In the Bonanza the girls, maybe five or six, seems like one or two guys, I may be wrong about that, all sittin’ on one side of a long table. Now there’s only three of us, the big guy, his tall, skinny friend and me. By this time I had longer hair, got some looks from the Edmond boys in their polo shirts. I got used to that look, but it took me forty years till I just didn’t have much hair. We’re all dusty and crusty, dried sweat and that sandy red dust you get north of the city, and it was expected we sit across from them for the sake of sanitation I suppose. I don’t know the players in this game so I wait. The big guy sits across from his girlfriend, the skinny guy next to him across from this other girl. I’m not going to sit by them, across from some girl looks like the church lady and scowls me out, so I skip a chair, knowing this is a long nowhere lunch for me. One in a long line of them.

The girl across from me, she’s cute. I’d say pretty. She smiles, kind of shy. She’s got the biggest brownish-hazel eyes, the kind of hair we’d all kill for. Thick, a little wave. Miss Breck ad hair, that perfect ski jump nose. I could have picked a lot worse chair. But she’s shy, or disgusted. I never really could tell with girls and me, and she doesn’t talk much.

We eat, there’s enough talking from the people who know each other, dating each other, their friends chipping in with some comment. The shy girl doesn’t talk that much, she has a nice smile, not too big. Her voice, she’s no life-timer in Edmond. Turns out she has some boyfriend, he’s her age, still in school, plays football. My luck.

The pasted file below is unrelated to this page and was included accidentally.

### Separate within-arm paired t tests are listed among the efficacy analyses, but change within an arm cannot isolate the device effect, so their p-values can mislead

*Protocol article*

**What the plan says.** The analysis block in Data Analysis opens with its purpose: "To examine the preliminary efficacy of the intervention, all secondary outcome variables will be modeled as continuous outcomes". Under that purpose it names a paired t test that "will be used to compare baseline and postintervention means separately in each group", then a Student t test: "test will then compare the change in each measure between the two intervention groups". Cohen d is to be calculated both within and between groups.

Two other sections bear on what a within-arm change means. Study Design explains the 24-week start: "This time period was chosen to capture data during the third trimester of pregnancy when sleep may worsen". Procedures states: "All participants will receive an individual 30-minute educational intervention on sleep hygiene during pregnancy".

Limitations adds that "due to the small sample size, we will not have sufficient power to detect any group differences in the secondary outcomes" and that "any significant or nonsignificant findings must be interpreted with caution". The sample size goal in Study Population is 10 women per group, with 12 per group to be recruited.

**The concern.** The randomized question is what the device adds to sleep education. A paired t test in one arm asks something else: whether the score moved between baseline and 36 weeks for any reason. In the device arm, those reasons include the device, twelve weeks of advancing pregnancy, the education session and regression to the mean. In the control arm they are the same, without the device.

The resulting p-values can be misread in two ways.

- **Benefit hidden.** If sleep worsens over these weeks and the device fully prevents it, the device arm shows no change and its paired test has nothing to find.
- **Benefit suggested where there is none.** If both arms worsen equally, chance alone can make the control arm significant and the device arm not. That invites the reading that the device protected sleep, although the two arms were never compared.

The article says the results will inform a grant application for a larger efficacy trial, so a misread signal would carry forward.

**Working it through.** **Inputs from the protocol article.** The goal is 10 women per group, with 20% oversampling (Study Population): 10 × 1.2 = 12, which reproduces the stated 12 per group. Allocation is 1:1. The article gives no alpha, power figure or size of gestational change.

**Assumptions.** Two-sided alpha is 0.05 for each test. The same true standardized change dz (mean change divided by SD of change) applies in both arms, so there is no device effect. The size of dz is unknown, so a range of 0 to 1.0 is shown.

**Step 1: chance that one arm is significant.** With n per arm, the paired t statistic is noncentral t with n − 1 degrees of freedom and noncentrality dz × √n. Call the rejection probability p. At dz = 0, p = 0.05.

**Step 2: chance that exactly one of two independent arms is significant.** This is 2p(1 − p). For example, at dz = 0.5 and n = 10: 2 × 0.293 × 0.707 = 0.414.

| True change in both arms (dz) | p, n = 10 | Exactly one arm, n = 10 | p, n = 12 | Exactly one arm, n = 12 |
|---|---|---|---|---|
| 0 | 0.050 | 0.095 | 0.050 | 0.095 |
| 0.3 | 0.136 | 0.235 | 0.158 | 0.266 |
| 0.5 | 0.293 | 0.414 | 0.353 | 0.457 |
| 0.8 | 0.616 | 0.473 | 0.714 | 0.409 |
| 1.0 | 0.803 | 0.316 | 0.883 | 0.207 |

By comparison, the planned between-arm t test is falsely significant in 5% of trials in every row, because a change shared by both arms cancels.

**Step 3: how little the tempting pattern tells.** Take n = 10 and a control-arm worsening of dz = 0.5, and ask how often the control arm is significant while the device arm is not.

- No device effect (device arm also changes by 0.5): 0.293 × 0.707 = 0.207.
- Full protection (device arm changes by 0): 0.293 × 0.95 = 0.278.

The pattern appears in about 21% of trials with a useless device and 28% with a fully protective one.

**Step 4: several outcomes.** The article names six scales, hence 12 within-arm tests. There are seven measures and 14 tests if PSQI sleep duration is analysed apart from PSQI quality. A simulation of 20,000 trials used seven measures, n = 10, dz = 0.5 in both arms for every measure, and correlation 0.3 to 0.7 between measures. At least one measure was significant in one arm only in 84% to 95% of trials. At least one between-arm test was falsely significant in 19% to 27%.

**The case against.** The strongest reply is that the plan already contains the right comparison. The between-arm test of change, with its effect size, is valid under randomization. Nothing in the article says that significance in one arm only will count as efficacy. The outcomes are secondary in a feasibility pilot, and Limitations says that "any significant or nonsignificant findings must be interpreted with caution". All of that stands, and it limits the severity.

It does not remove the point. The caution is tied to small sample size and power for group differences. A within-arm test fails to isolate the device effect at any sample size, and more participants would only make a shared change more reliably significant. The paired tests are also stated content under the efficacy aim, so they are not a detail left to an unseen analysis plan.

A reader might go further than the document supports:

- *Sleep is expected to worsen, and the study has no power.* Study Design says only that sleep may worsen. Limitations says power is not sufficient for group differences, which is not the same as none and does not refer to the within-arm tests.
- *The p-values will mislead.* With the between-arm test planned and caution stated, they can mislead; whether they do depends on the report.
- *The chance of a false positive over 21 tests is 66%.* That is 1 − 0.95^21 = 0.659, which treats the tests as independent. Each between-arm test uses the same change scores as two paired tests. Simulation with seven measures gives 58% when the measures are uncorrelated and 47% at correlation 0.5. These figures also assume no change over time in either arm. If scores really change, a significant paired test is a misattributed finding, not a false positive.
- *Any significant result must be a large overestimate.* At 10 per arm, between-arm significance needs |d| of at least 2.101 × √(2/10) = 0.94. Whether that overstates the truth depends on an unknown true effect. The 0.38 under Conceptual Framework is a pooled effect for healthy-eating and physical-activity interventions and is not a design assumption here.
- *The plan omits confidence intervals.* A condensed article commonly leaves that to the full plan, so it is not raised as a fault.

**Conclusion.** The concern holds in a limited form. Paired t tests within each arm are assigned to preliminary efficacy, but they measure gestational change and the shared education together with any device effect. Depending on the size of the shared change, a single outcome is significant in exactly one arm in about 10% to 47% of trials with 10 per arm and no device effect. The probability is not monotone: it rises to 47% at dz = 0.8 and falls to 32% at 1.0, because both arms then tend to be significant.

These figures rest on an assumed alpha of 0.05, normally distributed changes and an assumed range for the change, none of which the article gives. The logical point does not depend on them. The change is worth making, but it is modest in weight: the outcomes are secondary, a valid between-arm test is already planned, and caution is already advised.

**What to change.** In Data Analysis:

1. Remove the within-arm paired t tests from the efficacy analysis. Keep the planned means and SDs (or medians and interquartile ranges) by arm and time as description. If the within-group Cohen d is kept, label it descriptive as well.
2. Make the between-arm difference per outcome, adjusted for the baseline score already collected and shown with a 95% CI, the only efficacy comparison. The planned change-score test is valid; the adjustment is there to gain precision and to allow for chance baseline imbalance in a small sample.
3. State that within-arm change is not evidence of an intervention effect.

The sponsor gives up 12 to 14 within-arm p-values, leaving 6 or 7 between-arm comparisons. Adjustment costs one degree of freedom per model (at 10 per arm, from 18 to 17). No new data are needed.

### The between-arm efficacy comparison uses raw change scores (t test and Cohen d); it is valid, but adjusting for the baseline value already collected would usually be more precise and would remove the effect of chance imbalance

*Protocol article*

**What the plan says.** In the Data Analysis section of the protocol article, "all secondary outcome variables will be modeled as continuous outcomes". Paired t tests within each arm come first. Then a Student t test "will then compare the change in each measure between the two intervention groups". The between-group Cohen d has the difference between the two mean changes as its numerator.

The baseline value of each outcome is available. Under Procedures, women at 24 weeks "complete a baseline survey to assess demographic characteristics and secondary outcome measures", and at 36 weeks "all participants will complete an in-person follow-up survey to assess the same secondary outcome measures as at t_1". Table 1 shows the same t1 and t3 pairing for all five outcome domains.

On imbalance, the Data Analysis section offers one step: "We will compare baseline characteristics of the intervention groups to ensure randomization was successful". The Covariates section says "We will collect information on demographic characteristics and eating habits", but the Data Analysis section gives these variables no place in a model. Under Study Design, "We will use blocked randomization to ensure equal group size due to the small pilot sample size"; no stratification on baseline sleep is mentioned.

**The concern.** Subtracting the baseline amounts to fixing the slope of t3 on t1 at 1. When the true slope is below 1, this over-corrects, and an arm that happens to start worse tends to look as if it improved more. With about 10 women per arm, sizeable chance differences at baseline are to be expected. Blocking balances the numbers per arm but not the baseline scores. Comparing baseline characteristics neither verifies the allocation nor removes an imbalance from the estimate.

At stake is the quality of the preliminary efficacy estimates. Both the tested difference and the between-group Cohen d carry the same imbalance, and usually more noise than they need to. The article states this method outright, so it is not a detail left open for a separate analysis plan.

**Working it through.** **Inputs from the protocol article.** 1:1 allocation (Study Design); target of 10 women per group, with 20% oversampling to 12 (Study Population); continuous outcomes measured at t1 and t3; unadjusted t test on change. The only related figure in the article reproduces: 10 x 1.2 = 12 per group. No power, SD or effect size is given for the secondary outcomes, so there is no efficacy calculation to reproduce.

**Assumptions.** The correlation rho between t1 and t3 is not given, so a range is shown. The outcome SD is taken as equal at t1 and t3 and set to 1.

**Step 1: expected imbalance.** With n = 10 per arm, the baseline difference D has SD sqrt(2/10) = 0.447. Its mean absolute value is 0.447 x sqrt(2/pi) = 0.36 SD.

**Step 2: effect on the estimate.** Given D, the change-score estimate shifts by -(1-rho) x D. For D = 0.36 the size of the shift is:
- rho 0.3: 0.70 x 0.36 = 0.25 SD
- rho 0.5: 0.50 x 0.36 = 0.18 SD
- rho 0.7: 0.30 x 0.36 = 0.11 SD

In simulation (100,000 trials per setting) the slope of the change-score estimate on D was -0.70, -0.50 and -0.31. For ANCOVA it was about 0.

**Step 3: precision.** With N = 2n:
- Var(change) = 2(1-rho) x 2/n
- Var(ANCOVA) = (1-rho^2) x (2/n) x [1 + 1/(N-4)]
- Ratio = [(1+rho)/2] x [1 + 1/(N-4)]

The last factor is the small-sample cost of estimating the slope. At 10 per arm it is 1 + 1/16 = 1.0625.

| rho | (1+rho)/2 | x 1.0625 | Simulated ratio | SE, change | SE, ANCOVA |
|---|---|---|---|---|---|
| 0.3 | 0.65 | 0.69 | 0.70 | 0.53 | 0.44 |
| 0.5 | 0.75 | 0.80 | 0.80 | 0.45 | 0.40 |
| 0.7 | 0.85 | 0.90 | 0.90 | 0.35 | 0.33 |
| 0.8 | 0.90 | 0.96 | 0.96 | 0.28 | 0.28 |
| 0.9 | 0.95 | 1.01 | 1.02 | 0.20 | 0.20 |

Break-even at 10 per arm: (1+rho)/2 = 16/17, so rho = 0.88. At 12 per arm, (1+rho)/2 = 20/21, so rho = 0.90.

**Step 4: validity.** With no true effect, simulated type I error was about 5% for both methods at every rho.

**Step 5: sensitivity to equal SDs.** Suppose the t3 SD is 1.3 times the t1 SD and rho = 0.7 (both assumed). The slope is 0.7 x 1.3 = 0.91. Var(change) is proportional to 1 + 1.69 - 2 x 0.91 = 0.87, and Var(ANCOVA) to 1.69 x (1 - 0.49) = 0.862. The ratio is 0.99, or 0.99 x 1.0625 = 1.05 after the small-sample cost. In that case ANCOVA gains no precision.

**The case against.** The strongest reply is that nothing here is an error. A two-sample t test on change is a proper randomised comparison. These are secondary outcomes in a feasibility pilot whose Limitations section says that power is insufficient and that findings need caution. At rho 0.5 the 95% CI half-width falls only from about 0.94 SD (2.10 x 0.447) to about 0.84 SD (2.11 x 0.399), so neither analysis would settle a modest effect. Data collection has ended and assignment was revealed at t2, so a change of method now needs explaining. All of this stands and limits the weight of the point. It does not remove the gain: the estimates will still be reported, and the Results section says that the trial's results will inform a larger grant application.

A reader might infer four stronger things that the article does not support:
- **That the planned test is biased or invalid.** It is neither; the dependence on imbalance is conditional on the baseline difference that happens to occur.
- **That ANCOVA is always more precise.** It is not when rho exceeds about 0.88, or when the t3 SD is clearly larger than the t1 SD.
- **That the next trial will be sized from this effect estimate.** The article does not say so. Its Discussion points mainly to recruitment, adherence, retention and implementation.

Her name is Deb, Debbie. She said it’s Debra, De bra, not like she’s talkin’ underwear, just sayin’ it, how it is. I ask “Deborah, though, spelled the regular way?” And she says “Yes, but say it like I said.”

Here it gets interesting because Debra, she has a bent earring. It was a gift from the boyfriend. She has to see him later, doesn’t seem all that excited, and really wants that earring fixed. Maybe he’s the kinda guy will thump her, she screws up the earrings. It goes all the way around the table, the clean guys, my two work guys, the girls. Everybody sayin’, well, no, need some needle nose pliers, need a clamp, can’t bend it, need this tool or that. I’m no mechanical genius but I get geometry, always have, so when the earring makes it to me, last call, I see the problem. I ask Debra, I called her that properly, would she unroll that extra red napkin and hand me a clean fork and the knife. She wants the earring fixed more than she wants to ignore the sweaty shaggy guy, so she gets them for me. The fat part of the fork at the back of the tines is just right, so I open up this one part of her earring with the knife, park it over the fork, squeeze the snot out of it, and there it is, no needle nose pliers. I see why they wanted some, they were just seein’ it as a man-handle it project and I applied some finesse. Probably used my lifetime supply of it right there in that Bonanza in Edmond, Oklahoma.